Alabama football’s historic 2020 offense may not be a distant memory to many, but it will be on UA’s practice field this spring.
The defending national champion Crimson Tide opens spring practice Friday.
Four of the five offensive position coaches and all but three of the full-time starters from that unit are gone, the coaches to bigger opportunities and the players to the NFL Draft process. A wholesale restart on the offensive end means many positions up for grabs as Alabama starts spring practice, and here the ones most worthy of monitoring.
pecking orderReplacing the 2,710 rushing yards and 39 rushing touchdowns Najee Harris produced over the last two seasons may not be a one-man task — and conveniently, UA may not ask one person to do it.
Harris broke the Alabama mold of a rotation of running backs in recent years, one that could return with a change in leadership (offensive coordinator Steve Sarkisian to Bill O’Brien) and a deep running back corps with no proven alpha. Brian Robinson Jr. is the most experienced — his 274 college carries are more than the rest of the position group combined — but the talent behind him may force its way into a workload sharing system.
Jase McClellan impressed in his freshman season, averaging over 10 yards per carry in his 23 attempts, doing so in the absence of Trey Sanders, who continues recovery from his car accident in the fall.
Both could factor into a potential partnership with Robinson Jr. for carries, as could McClellan’s classmate Roydell Williams, incoming five-star freshman Camar Wheaton and Keilan Robinson, who was third on the 2019 team in carries and opted out of the 2020 season.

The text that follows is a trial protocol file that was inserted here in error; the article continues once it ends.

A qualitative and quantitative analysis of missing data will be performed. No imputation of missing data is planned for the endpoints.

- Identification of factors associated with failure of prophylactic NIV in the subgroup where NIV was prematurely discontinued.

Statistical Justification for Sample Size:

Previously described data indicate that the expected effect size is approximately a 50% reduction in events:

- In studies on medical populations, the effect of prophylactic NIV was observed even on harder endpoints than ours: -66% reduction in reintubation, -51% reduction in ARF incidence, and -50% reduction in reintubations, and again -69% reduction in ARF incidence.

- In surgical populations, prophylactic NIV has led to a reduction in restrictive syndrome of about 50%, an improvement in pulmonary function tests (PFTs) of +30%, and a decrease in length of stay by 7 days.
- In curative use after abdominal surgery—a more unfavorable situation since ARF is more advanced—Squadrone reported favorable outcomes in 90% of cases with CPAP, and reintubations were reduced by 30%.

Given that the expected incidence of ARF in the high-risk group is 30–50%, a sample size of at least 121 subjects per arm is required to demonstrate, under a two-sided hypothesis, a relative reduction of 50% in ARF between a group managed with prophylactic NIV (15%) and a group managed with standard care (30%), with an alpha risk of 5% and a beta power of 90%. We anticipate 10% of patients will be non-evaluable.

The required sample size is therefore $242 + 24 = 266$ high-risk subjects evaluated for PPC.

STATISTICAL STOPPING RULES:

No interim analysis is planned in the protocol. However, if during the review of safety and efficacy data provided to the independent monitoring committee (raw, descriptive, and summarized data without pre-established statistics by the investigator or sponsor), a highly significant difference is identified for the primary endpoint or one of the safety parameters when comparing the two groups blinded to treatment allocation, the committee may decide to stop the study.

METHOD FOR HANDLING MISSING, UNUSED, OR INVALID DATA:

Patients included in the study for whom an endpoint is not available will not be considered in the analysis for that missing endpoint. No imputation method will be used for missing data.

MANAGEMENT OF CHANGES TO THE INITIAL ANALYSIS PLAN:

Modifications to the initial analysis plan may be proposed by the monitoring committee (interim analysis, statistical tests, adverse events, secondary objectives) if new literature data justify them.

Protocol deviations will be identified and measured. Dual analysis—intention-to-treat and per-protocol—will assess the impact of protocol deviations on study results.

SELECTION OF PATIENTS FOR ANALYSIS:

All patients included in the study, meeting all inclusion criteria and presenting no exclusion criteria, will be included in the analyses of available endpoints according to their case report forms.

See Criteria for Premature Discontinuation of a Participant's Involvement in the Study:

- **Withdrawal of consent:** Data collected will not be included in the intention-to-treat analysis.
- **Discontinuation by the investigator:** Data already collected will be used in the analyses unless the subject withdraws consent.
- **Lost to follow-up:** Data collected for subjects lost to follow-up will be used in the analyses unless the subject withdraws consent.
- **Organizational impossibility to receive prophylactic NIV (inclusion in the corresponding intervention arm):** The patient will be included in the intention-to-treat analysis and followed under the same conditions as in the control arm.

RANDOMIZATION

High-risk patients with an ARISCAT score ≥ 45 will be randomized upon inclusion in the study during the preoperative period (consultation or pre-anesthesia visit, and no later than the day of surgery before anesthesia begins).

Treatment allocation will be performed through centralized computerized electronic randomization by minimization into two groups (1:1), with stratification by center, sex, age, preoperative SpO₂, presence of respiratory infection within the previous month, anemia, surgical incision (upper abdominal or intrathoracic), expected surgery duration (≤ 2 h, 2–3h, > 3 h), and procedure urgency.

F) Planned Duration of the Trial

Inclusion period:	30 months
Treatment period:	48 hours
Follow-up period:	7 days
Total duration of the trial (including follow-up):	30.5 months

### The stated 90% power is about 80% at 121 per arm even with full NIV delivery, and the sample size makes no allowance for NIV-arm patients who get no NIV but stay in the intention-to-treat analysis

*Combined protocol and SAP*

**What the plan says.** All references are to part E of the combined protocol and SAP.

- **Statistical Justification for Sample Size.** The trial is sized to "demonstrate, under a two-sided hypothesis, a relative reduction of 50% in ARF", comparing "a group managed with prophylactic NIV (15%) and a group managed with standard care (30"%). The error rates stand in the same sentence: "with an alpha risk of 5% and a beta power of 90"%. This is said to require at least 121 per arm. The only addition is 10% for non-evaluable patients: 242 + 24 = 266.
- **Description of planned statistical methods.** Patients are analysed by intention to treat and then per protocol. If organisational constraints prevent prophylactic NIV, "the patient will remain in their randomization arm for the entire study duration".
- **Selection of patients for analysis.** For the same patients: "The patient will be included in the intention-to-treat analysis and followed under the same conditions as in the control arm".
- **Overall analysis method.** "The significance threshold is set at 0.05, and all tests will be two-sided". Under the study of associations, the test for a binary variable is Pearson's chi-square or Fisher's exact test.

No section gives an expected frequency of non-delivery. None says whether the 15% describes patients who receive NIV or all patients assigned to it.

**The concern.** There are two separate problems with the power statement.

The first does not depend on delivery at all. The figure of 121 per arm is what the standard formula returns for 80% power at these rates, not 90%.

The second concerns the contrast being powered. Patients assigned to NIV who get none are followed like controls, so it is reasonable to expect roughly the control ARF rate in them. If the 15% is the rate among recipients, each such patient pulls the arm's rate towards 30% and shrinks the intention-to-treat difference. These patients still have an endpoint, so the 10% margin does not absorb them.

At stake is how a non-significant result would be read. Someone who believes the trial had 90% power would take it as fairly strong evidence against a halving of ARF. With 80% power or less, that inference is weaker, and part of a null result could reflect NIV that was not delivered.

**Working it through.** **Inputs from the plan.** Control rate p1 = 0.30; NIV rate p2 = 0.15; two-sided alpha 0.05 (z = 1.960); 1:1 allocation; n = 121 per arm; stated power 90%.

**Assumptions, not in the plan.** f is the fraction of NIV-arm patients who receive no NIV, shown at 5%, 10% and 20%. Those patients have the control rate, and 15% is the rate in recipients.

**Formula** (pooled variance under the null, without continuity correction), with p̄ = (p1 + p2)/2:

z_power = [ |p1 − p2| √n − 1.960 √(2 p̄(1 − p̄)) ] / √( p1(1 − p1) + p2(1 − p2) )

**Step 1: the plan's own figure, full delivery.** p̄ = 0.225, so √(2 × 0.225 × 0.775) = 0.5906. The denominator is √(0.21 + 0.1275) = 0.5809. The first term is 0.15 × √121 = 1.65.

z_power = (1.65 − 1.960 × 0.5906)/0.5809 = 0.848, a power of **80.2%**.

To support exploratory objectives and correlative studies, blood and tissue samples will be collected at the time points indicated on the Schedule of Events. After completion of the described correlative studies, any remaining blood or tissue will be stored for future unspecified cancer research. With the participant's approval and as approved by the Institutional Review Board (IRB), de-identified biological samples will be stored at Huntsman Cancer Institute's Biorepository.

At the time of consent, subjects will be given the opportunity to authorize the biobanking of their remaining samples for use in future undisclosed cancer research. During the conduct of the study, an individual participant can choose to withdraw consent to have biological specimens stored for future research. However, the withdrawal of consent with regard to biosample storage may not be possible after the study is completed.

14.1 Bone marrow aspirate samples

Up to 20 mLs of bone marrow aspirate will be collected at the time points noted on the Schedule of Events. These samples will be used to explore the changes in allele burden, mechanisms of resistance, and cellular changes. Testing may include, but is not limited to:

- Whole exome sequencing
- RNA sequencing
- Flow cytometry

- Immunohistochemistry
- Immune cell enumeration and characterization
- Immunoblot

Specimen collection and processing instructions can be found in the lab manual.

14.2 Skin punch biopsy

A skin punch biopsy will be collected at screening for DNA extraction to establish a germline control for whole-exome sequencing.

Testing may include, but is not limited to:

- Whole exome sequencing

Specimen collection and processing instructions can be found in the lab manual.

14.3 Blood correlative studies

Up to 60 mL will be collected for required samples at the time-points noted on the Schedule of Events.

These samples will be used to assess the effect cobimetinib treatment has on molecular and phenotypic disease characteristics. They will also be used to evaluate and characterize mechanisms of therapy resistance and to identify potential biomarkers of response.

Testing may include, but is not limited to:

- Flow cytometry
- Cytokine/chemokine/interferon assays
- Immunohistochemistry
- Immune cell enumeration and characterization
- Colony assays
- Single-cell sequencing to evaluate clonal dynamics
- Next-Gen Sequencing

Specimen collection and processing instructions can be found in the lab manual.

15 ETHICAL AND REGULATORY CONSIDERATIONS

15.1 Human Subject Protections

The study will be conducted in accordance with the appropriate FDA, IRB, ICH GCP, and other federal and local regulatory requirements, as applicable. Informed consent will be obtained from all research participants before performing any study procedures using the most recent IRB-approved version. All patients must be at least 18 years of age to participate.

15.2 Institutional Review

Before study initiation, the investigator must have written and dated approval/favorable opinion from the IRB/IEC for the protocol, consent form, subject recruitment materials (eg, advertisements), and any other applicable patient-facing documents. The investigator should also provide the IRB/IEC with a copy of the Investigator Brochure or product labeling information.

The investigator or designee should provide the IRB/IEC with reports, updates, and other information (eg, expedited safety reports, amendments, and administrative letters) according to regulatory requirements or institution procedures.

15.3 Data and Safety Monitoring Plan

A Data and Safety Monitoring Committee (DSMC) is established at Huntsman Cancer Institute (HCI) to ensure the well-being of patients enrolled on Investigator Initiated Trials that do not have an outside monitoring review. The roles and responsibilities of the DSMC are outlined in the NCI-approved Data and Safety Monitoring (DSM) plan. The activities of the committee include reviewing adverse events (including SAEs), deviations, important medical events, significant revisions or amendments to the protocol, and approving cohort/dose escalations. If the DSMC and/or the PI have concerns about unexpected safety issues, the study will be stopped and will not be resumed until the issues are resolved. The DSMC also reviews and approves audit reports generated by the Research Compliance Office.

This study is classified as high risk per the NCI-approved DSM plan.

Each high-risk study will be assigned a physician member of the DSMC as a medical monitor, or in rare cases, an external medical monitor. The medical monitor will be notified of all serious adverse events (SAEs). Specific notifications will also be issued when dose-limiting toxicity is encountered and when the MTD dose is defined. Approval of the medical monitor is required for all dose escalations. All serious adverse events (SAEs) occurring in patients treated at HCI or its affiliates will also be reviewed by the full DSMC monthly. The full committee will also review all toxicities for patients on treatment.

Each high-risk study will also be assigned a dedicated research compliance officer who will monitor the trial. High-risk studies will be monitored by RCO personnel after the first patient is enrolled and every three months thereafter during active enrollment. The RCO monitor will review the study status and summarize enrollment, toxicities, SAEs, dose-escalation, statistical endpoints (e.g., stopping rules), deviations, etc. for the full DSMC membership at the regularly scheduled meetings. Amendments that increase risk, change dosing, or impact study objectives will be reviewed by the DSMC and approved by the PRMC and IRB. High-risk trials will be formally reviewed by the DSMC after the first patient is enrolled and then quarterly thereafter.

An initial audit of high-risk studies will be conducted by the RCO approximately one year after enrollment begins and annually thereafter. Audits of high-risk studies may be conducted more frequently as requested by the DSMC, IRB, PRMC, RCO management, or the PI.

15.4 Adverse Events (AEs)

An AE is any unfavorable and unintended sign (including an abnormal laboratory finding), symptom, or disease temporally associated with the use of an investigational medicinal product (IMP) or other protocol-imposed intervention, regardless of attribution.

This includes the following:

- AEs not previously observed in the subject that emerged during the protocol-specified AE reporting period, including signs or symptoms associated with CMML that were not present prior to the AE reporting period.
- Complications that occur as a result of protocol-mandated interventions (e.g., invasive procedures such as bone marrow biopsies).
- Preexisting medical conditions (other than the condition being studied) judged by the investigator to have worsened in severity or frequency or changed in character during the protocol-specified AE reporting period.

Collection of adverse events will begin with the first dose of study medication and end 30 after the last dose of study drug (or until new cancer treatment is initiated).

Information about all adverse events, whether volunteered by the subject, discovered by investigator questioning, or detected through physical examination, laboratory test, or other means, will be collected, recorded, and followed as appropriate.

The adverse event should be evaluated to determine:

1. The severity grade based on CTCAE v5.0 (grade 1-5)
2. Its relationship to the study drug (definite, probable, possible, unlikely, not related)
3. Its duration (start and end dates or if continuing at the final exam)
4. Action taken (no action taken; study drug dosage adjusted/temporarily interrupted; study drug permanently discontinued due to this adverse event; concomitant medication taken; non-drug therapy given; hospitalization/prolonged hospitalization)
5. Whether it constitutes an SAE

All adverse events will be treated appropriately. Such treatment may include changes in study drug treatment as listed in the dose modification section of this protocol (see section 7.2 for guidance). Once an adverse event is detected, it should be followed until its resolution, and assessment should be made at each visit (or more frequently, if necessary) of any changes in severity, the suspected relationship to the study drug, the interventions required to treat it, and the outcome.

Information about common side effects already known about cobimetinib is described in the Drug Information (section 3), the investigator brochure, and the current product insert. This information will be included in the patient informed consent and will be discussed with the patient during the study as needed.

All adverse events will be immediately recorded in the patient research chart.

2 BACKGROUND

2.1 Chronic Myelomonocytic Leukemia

Offensive lineEvan Neal will hold his starting tackle spot and Emil Ekiyor Jr. is likely to do the same at guard, although he could slide to center if the Tide so chose. Where Alabama goes from there will be determined by who emerges as starter material and what hole is left for Chris Owens to fill.
Owens is a heavy favorite to take one of the open starter positions for two reasons: He has been Alabama’s No. 6 offensive lineman for two seasons now and he is versatile, able to play every position on the line. That being the case, if junior Darrian Dalcourt emerges as a starting center and one of a handful of candidates does the same at tackle — Amari Kight, Javion Cohen or freshmen Tommy Brockermeyer or JC Latham — Owens could fit at guard. There is also the chance one of those tackles rises in tandem with Pierce Quick or Tommy Brown at guard, giving Alabama a void at center for Owens to fill.
Therein lies the true position battle. This spring will not determine if Owens is in the offensive line, but where he will be in it, a result that will largely depend on the play of those around him.
Third, fourth and fifth wide receivers
John Metchie III returns as an obvious leader for the No. 1 receiver position, and Slade Bolden is likely to see his role increase. What Alabama does in its remaining top-level receiver positions is anyone’s guess.
Xavier Williams and Javon Baker are the leaders among the rest in 2020 receptions, but they combined for just five catches. Baker was a freshman last season alongside other viable options in Thaiu Jones-Bell and Traeshon Holden, but all of them will have to hold off an impressive freshman class incoming. Jacorey Brooks, Agiye Hall, JoJo Earle and Christian Leary are all among the top 11 receivers in the 2021 class, and all of them arrive with immediate playing time there for the taking.
Will there be any quarterback drama?
The nature of the position will make it the one with the most pomp and circumstance over the offseason, but the real surprise would be if there is a true battle at all, not who wins the competition. Bryce Young was clearly ahead of Paul Tyson on last season’s depth chart, making him the clear favorite to start over him and freshman incomer Jalen Milroe.